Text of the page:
Logical Volume Manager allows for a layer of abstraction between the OS and the hardware. Normally, the OS would look for disks (/dev/sda, /dev/sdb, etc.) and partitions within those disks (/dev/sda1, /dev/sdb1, etc.). In LVM, a virtual layer is created between the OS and the disks. Beneath this layer, the LVM managers disk differently, creating volume groups and logical volumes, but shows them as disks and partitions, respectively, to the OS. So the OS is completely unaware that something different is happening, and continues to operate normally.

Difference between regular partitions and LVM.

Because the LVM creates volume groups and logical volumes virtually, it makes it easy to resize or move them, or create new volumes, even while the system is running. Additionally, LVM provides features that are not present otherwise, like creating live snapshots of logical volumes, without un-mounting the disk first.

A volume group in a LVM is a named virtual container that groups together the underlying physical disks. It acts as a pool from which logical volumes of different sizes can be created. Logical volumes contain the actual file system, and can span multiple disks, and don’t need to be physically contiguous.

Features

  1. Partition names normally have system designations like /dev/sda1. LVM volumes have normal human-understandable names, like home or media.
  2. Total size of partitions is limited by the size of the underlying physical disk. In LVM, volumes can span multiple disks, and are only limited by the total size of all physical disks in the LVM.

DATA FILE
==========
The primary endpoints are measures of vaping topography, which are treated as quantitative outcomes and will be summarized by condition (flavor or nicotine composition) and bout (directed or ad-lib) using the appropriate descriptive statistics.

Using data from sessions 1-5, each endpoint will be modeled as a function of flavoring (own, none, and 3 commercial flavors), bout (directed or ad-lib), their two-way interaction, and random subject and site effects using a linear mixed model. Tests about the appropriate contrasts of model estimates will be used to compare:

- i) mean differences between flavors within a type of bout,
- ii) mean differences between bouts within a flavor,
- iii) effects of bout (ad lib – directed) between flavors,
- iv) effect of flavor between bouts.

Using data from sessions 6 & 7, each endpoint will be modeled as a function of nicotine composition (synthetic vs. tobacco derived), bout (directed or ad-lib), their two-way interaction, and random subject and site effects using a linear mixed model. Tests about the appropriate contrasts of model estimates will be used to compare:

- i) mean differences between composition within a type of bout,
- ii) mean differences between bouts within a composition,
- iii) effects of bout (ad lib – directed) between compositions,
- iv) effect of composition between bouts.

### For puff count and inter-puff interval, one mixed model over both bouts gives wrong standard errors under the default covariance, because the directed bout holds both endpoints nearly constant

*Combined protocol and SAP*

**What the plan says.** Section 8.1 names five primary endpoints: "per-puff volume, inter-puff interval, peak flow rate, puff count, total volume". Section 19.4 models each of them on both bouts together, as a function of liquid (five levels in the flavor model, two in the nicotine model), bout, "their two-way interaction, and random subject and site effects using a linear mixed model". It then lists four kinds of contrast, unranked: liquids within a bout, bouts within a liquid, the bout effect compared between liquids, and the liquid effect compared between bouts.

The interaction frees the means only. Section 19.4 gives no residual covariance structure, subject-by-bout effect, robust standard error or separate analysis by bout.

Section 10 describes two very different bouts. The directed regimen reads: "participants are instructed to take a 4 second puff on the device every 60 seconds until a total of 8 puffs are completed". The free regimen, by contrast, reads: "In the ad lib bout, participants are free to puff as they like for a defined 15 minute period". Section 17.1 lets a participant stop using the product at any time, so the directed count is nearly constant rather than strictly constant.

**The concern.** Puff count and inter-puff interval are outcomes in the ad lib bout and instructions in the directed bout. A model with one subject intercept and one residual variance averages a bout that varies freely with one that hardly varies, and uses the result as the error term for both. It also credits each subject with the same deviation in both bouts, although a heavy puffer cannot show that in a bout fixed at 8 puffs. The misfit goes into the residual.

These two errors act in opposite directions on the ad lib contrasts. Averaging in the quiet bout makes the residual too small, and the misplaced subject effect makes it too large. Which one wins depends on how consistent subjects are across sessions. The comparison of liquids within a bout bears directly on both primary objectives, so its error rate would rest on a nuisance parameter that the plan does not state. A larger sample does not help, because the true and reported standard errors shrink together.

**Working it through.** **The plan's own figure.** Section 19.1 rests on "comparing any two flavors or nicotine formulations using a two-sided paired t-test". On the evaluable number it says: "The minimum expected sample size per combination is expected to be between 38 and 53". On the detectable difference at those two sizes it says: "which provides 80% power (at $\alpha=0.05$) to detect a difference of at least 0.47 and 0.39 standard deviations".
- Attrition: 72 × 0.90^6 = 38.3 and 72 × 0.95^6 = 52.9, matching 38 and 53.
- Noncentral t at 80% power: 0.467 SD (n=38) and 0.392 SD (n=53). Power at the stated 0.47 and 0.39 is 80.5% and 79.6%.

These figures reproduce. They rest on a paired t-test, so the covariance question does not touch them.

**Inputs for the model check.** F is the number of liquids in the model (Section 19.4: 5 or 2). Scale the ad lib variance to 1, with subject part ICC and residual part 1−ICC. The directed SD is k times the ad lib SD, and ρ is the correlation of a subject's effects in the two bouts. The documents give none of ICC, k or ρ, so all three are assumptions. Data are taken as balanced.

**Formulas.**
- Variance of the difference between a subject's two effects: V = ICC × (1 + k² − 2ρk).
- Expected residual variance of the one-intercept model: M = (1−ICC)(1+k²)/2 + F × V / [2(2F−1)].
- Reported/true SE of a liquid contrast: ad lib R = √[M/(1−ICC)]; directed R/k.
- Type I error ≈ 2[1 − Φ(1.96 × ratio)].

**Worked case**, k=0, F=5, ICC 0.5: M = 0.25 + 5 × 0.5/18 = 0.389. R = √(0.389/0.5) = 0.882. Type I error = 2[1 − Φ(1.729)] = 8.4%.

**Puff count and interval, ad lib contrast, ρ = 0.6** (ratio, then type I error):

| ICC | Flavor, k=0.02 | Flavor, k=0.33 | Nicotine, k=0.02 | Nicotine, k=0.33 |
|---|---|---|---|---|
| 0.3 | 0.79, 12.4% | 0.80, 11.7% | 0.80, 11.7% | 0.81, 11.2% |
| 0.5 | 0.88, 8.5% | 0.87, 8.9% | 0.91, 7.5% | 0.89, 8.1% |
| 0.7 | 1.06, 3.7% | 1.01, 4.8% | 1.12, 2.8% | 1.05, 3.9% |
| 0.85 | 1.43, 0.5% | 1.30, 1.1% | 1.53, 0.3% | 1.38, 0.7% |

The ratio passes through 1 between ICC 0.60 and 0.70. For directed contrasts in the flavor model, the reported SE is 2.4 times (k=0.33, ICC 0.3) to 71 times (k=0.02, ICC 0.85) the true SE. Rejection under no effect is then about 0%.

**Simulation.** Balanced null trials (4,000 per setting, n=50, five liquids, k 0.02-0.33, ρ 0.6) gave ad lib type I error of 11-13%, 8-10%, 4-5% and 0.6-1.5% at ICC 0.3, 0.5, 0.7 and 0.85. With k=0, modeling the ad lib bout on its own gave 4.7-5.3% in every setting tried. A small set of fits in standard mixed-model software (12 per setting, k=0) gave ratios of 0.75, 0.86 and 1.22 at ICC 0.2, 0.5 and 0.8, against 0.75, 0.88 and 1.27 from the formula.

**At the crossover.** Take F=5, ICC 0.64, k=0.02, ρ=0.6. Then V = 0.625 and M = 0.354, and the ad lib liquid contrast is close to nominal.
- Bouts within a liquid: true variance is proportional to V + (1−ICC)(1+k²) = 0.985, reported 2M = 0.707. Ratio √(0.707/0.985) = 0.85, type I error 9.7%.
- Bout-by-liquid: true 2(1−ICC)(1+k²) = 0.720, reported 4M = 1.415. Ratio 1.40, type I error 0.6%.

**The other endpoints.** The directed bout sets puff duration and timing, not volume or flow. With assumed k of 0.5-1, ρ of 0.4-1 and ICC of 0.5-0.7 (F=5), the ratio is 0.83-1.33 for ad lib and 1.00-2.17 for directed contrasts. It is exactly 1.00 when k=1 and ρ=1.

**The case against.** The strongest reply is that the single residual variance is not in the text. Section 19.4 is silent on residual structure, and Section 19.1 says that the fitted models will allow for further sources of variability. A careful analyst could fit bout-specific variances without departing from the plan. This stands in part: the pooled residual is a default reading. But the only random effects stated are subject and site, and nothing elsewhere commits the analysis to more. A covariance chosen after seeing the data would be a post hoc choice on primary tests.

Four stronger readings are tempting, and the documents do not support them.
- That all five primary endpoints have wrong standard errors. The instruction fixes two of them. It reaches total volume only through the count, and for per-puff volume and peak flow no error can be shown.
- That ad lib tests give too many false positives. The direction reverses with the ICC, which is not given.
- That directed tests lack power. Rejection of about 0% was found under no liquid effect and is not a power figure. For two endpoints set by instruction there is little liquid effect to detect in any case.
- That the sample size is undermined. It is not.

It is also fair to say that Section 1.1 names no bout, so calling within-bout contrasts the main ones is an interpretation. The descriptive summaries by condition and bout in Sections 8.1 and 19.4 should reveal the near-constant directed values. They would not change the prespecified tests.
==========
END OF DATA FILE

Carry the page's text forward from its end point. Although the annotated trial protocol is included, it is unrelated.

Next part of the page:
3. Partitions can normally only be resized, moved or deleted when the disk is not in use and is un-mounted. LVM volumes can be manipulated while the system is running.
  4. Partitions can only be expanded by allocating them free space adjacent to the partition. LVM volumes can take free space from anywhere.
  5. Expanding a partition involves moving the data around to make free space, which is time consuming and could lead to data loss during a power outage. LVM volumes can take free space from anywhere in the volume group, even on another disk.
  6. Because it’s so easy to create volumes in a LVM, it encourages creating different volumes, like creating separate volumes to test features or to try different operation systems. With partitions, this process would be time consuming and error-prone.
  7. Snapshots can only be created in a LVM. It allows you to create a point-in-time image of the current logical volume, even while the system is running. This is great for backups.

Test Setup

We’re going to test this with a system with the following drive configuration:

NAME    MAJ:MIN RM SIZE RO TYPE MOUNTPOINT
xvda    202:0    0   8G  0 disk
`-xvda1 202:1    0   8G  0 part /
xvdb    202:16   0   1G  0 disk
xvdc    202:32   0   1G  0 disk
xvdd    202:48   0   2G  0 disk
xvde    202:64   0   5G  0 disk
xvdf    202:80   0   8G  0 disk

So let’s begin.

Step 1. Initialize disks to use with LVM

Run pvcreate /dev/xvdb /dev/xvdc /dev/xvdd /dev/xvde /dev/xvdf. The output should be:

Physical volume "/dev/xvdb" successfully created
Physical volume "/dev/xvdc" successfully created
Physical volume "/dev/xvdd" successfully created
Physical volume "/dev/xvde" successfully created
Physical volume "/dev/xvdf" successfully created

We can check the result using pvs or pvdisplay:

"/dev/xvde" is a new physical volume of "5.00 GiB"
--- NEW Physical volume ---
PV Name               /dev/xvde
VG Name
PV Size               5.00 GiB
Allocatable           NO
PE Size               0
Total PE              0
Free PE               0
Allocated PE          0
PV UUID               728JtI-ffZD-h2dZ-JKnV-8IOf-YKdS-8srJtn

"/dev/xvdb" is a new physical volume of "1.00 GiB"
--- NEW Physical volume ---
PV Name               /dev/xvdb
VG Name
PV Size               1.00 GiB
Allocatable           NO
PE Size               0
Total PE              0
Free PE               0
Allocated PE          0